End to end routing behavior in the internet
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End to End Routing Behavior in the Internet. Vern Paxson Network Research Group Lawrence Berkeley National Laboratory University of California, Berkeley. Presented by Shreeram Sahasrabudhe (sas4). Goal. Trying to answer questions like

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End to end routing behavior in the internet l.jpg

End to End Routing Behavior in the Internet

Vern Paxson

Network Research Group

Lawrence Berkeley National Laboratory

University of California, Berkeley

Presented by Shreeram Sahasrabudhe (sas4)


Slide2 l.jpg
Goal

  • Trying to answer questions like

    • What sort of pathologies and failures occur in the Internet routing?

    • Do routes remain Stable over time or change frequently?

    • Do routes from A and B tend to be symmetric as routes from B to A?

      Framework

      40000 end-to-end route measurements using repeated

      “traceroutes” between 37 Internet sites in 1994 & 1995


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Routing in the Internet

  • Internet:

    • Autonomous Systems (AS): collection of routers and hosts running a single Interior Gateway Protocol (IGP)

    • Administrative Domain: Routers and hosts are under a single administrative authority and a set of IGPs.

    • Border Gateway Protocol (BGP) allows arbitrary interconnection topologies between AS.


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Methodology

  • Apparatus:

    • Network Probe Daemon (NPD) run on a number of sites.

    • These NPDs were contacted at exponentially distributed intervals by a control program “npd_control”, to measure route to another NPD site using traceroute.

    • N2 scaling: if N sites then it can measure O(N2) internet paths between sites.

    • Two sets of measurements: D1 (Dec 1994; measurement time interval 1-2 days) and D2 (Dec 1995; 60% mean inter-measurement interval of 2 hours, 40% mean interval of about 2.75 days, paired measurements AB and BA )

  • Why Exponential Sampling?

    • Corresponds to additive random sampling which samples all instantaneous signal values with equal probability.

    • Measurement times form a poisson process. Hence can apply Wolff’s PASTA principle.

  • How much representative of the real Internet?

    • Experiment routes cover more than half the AS by weight (prominence in internet routing).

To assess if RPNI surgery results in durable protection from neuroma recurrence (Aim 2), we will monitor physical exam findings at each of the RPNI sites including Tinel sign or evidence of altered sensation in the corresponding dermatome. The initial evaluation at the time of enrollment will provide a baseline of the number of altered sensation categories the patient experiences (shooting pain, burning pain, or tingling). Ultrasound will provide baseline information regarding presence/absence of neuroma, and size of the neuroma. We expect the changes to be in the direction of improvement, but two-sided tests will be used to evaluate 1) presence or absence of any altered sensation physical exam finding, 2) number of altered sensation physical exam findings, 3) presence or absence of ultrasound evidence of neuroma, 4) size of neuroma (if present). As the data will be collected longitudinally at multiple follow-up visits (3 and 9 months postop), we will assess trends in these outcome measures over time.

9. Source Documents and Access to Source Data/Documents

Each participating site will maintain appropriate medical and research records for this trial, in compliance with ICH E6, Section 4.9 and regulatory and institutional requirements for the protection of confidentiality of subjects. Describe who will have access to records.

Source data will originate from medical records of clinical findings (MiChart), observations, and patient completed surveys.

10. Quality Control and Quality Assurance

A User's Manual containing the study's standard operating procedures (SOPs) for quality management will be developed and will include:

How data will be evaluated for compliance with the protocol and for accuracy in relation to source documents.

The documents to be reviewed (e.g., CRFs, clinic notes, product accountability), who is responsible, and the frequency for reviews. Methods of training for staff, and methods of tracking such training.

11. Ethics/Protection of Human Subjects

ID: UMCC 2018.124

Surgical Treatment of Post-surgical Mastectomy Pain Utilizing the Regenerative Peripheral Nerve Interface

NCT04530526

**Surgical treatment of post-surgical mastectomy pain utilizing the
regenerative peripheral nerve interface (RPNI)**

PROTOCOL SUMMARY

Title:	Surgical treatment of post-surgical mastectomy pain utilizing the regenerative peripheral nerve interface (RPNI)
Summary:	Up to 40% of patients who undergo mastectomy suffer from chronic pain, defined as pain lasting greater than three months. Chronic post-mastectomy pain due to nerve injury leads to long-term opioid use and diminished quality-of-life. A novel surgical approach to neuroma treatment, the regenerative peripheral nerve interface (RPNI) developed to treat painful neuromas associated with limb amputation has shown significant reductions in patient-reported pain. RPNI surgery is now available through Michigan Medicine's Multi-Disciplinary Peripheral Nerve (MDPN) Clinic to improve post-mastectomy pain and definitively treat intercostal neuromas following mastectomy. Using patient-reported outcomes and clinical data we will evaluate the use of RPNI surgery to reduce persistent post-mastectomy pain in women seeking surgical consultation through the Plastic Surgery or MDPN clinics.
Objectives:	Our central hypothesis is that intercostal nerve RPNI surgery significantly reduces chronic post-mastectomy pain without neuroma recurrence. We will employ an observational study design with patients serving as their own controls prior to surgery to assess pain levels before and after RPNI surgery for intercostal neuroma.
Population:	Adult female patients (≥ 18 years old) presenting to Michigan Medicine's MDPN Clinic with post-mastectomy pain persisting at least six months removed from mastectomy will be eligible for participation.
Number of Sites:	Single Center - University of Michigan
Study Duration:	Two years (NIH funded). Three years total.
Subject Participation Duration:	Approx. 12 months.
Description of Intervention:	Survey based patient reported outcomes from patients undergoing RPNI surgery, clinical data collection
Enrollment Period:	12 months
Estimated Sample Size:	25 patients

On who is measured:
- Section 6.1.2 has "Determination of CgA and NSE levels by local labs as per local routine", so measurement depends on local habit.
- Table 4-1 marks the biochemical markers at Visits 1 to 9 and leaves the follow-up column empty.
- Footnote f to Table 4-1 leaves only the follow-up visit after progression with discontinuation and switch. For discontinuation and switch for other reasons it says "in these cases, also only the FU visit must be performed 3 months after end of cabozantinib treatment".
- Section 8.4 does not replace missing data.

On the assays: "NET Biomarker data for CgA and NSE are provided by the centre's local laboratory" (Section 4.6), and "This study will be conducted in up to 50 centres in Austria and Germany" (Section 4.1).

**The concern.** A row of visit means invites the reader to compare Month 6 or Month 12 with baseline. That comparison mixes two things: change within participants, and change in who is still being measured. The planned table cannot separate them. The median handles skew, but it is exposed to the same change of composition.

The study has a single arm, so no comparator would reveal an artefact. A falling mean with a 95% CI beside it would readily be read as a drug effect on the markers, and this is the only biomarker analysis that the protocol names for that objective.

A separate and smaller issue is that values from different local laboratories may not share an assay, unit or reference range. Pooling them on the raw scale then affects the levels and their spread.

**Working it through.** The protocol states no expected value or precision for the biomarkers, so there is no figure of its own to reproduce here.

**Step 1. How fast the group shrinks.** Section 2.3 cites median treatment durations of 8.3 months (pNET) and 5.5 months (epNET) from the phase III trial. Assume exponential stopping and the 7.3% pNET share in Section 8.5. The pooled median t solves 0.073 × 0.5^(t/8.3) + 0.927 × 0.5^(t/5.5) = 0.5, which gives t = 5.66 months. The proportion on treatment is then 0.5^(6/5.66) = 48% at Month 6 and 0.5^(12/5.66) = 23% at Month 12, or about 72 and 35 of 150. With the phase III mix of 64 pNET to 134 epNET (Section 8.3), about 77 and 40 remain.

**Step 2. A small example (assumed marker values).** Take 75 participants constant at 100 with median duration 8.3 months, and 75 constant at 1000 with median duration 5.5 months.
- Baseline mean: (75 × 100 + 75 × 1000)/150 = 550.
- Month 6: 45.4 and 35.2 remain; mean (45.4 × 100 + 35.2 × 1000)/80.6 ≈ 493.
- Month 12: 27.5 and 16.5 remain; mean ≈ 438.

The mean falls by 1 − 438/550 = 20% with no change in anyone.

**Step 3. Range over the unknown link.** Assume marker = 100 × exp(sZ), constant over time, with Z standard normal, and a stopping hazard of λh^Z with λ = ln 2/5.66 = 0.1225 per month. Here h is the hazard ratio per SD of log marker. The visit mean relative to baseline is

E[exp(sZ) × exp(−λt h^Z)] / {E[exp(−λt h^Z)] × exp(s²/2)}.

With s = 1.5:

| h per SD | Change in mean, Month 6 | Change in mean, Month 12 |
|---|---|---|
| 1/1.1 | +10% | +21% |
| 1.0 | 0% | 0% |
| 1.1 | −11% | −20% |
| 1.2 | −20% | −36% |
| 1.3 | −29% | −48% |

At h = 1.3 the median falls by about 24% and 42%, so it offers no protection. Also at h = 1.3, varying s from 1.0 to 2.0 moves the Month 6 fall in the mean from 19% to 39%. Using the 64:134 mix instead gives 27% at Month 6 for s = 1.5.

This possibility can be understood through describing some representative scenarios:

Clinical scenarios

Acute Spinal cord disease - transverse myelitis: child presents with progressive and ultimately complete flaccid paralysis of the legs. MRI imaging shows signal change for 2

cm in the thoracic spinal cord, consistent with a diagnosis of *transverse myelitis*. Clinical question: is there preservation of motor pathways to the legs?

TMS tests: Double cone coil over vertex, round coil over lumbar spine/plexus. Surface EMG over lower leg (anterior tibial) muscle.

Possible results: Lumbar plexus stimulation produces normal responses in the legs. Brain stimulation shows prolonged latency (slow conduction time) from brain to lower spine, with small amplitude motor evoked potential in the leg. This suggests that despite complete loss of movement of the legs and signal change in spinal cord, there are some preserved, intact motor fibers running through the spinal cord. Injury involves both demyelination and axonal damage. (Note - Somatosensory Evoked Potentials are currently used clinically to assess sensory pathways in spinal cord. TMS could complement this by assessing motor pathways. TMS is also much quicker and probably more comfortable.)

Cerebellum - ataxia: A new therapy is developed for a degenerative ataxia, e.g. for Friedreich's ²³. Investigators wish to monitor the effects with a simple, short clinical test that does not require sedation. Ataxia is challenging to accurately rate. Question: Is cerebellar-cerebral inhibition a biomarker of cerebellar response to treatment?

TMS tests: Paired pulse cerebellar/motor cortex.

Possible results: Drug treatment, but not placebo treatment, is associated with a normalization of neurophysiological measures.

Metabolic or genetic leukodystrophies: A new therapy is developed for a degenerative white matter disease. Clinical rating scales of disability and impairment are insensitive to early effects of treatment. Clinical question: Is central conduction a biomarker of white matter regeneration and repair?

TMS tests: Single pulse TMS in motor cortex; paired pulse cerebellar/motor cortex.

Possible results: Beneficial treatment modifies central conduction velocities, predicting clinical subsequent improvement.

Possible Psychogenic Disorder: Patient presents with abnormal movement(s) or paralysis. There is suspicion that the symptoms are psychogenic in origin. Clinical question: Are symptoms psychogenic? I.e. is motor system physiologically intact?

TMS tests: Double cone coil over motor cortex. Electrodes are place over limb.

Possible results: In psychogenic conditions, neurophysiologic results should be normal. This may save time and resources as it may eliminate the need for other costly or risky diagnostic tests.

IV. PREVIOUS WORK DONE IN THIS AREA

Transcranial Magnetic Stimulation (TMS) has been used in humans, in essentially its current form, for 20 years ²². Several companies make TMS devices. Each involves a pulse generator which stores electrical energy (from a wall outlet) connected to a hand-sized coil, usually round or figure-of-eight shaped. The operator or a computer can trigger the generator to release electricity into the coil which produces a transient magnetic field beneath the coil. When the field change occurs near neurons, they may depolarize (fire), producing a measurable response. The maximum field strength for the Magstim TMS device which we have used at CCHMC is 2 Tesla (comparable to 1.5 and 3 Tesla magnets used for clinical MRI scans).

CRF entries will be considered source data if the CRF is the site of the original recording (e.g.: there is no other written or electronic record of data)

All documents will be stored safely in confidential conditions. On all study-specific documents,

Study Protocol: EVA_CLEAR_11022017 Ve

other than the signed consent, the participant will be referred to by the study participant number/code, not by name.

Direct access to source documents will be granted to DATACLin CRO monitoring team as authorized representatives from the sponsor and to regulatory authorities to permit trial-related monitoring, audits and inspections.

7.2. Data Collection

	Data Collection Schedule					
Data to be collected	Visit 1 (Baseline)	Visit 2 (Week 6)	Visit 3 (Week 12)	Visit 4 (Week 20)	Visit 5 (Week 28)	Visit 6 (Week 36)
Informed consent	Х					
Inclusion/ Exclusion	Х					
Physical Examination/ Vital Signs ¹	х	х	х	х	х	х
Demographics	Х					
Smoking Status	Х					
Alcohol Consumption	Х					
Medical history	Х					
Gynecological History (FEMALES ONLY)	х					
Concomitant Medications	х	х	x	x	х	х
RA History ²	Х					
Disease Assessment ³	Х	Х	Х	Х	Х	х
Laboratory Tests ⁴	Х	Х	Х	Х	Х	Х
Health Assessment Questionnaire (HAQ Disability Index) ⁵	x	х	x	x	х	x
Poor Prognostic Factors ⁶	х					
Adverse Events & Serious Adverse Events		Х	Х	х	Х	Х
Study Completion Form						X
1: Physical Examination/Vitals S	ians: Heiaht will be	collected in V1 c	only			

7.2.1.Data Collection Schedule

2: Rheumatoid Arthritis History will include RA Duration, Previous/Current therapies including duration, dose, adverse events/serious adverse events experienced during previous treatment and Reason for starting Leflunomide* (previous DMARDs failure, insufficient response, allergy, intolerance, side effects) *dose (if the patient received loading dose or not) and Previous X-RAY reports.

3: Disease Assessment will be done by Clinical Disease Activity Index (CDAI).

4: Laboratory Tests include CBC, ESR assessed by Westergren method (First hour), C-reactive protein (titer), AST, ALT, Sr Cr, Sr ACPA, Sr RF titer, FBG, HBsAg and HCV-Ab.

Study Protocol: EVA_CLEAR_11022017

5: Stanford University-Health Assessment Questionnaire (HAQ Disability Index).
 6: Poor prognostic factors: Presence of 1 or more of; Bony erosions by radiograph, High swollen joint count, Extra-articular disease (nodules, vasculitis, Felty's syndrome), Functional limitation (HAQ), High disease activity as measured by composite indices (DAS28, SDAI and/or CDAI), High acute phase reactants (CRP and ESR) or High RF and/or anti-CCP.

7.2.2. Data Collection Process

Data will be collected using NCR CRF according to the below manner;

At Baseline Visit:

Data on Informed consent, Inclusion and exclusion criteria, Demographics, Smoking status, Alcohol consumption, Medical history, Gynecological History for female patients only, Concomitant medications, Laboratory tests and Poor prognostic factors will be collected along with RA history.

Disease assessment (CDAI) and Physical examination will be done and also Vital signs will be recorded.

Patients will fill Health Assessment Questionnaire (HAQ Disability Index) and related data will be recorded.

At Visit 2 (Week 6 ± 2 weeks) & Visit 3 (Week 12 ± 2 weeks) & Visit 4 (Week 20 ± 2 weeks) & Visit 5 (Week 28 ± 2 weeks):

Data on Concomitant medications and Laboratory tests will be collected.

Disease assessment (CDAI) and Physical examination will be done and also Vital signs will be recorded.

• Significant cross-section of internet behavior.


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Routing Pathologies

  • Routing Loops:

    • Forwarding loop; Information loop

    • traceroute loop (0.13% in D1, 0.16% D2)

  • Erroneous Routing:

    • Found 1 example CTIsraelUK!

  • Connectivity altered mid-stream

    • 0.16% D1 and 0.44% D2

  • Fluttering

    • Rapidly oscillating routing

  • Infrastructure Failures

    • An inside router gives “host unreachable” message

  • Unreachable due to many hops

    • 6 from D2 measurements went beyond the traceroute’s limit of 30

    • Mean path length: D1(15.6) and D2(16.2)


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Outages

  • Temporary outages

    • Sequence of consecutive traceroute packets are lost

      • 1 to 5 losses = D1(44%), D2(55%)

      • 6 or more = D1(0.96%), D2(2.2%)

      • For more than 6 losses (30 sec outage= 5sec X 6losses)

  • Time-of-day patterns

    • Temporary outage at least 30sec = 8% at 3-4pm

    • Infrastructure failure = 9.3% at 3-4pm and 7.6% at 6-7pm


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Prevalence of dominant route

Routing Stability

  • Routing Prevalence

    Prevalence: A likelihood of currently observed router r

    being observed again in future

    Internet paths are strongly dominated by a single route, but

    there is also a significant site-to-site variation


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  • Routing Persistence

    Persistence: Given that we observed a router r at time t, how long before that route is likely to have changed.

    • More difficult to measure

    • Classification

      • Rapid route alternation: Observed measurements made <= 60 sec apart and <= 10min apart

      • Medium scale route alternation: Observed measurements <= 1 hour

      • Large-scale route alternation: <= 6 hrs

      • Long Lived Routes: Remaining (> 6hours)

        What is the chance of observing a route for at least a week= 90%


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Routing Symmetry

  • Affects:

    • One way propagation estimates (RTT/2)

    • Asymmetry complicates network measurement, trouble shooting, accounting and router’s flow calculation

    • Asymmetry complicates network troubleshooting

  • Analysis of routing symmetry

    • 49% of D2 measurements observed an asymmetric path between sites.

    • 30% of the paired measurements observed different autonomous systems in the virtual path’s two directions.


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Conclusions

  • The likelihood of encountering a major routing pathology more than doubled in a year from end of ‘94 to ’95.

  • Internet paths are heavily dominated by a single prevalent route, but the persistence varies from seconds to days

  • There is not typical internet path. Different sites or pairs of sites encounter very different routing characteristics.

  • Possible improvements to the methodology could be:

    • NPDs could be given more variety of measurement requests.

    • Use a more sophisticated tool than traceroute.


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